SYDNEY: An ancient tobacco plant, native to Northern and Central Australia, could hold the key to fast-tracking the COVID-19 vaccine production, according to local scientists.
Lead researcher, Professor Peter Waterhouse from Australia's Queensland University of Technology (QUT), told Xinhua on Wednesday that the plant holds very unique properties.
"This is a very amazing plant -- what is special about it is that it seems to have lost its defense mechanism," Waterhouse told Xinhua.
"So when you put in the DNA instructions into plants, most of them will reject it, but this plant follows the instructions and produces the protein you want."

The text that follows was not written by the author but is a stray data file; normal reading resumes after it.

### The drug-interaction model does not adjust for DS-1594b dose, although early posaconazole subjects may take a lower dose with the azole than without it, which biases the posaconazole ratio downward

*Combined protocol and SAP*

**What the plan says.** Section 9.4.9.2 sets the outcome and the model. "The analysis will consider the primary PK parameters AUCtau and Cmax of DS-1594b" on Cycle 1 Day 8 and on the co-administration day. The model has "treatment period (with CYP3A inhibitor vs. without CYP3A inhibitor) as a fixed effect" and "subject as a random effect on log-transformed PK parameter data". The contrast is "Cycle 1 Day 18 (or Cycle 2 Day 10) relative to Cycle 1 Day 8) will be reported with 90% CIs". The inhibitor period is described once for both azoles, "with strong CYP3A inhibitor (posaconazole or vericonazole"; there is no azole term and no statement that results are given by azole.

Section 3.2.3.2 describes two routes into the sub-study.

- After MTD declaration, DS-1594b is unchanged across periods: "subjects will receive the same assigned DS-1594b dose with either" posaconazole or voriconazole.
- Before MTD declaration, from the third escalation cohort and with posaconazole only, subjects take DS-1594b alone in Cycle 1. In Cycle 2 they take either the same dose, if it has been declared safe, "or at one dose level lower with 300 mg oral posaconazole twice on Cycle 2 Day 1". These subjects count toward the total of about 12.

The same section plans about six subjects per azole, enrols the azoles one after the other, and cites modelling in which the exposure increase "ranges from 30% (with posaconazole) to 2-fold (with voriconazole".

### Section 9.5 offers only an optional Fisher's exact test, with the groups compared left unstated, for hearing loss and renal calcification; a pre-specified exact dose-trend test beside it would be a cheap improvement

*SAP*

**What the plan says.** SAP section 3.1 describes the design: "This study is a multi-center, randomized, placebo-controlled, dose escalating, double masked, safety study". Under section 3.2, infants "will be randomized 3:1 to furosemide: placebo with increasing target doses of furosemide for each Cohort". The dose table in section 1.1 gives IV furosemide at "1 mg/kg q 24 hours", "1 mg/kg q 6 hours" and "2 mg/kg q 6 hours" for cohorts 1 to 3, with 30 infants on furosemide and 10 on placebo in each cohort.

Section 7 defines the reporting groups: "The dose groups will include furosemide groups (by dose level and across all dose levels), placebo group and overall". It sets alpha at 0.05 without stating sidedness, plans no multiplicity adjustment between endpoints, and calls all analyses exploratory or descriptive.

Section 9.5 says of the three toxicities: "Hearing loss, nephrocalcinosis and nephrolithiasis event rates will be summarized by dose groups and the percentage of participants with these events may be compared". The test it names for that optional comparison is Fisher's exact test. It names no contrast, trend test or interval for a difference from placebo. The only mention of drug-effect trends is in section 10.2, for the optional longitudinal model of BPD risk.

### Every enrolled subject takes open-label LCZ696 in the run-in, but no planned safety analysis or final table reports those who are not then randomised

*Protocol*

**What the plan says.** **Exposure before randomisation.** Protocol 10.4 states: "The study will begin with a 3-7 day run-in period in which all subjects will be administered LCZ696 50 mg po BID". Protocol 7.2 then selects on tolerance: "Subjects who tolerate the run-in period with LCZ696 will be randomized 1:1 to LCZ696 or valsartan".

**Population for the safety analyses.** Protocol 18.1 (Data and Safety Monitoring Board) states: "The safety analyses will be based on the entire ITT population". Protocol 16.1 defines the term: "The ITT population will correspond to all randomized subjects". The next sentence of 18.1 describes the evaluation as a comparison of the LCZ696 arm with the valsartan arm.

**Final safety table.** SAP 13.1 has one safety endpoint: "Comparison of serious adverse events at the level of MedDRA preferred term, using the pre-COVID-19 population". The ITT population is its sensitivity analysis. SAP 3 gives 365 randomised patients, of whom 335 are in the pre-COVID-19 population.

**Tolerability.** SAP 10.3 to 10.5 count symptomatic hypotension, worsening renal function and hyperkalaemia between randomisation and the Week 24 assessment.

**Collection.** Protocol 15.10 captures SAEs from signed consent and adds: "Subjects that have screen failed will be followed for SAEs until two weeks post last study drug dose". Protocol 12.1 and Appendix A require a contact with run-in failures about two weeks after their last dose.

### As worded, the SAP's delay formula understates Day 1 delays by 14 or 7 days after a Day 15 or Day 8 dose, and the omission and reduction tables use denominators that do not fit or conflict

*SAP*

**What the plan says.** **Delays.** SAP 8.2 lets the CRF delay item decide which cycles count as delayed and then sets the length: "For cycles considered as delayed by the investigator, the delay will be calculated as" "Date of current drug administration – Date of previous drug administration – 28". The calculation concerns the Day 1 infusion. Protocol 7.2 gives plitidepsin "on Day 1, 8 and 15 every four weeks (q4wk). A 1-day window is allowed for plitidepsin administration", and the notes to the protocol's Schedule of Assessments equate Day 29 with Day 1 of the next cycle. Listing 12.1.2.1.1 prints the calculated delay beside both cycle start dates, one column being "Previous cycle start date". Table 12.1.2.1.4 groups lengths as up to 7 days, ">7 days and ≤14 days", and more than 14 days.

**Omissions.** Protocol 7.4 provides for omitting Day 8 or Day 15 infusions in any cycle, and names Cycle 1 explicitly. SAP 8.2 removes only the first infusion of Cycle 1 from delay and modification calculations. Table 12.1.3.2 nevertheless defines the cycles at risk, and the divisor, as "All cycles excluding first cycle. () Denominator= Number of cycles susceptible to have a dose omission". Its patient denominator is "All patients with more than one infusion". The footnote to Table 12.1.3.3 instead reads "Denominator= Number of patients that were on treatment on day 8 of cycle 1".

In the past the plant has been used for a wide spectrum of vaccines and antibodies, including Ebola.
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According to Waterhouse, a vast amount of vaccines produced by the plant are ready to harvest in just three to four days -- without using sophisticated animal protein growing environments as conventional vaccine production methods do.
Sensing the urgency of fighting COVID-19, Waterhouse said they would release the entire chromosome-level genome sequence of this plant to relevant researchers instead of publishing in academic journals first.
"We are now making this unpublished information available to any team working on fighting the COVID-19 pandemic," Waterhouse said.
"This will allow them to 'tweak' the genome to produce better quality vaccines and therapeutics that are tailor-made for use in humans."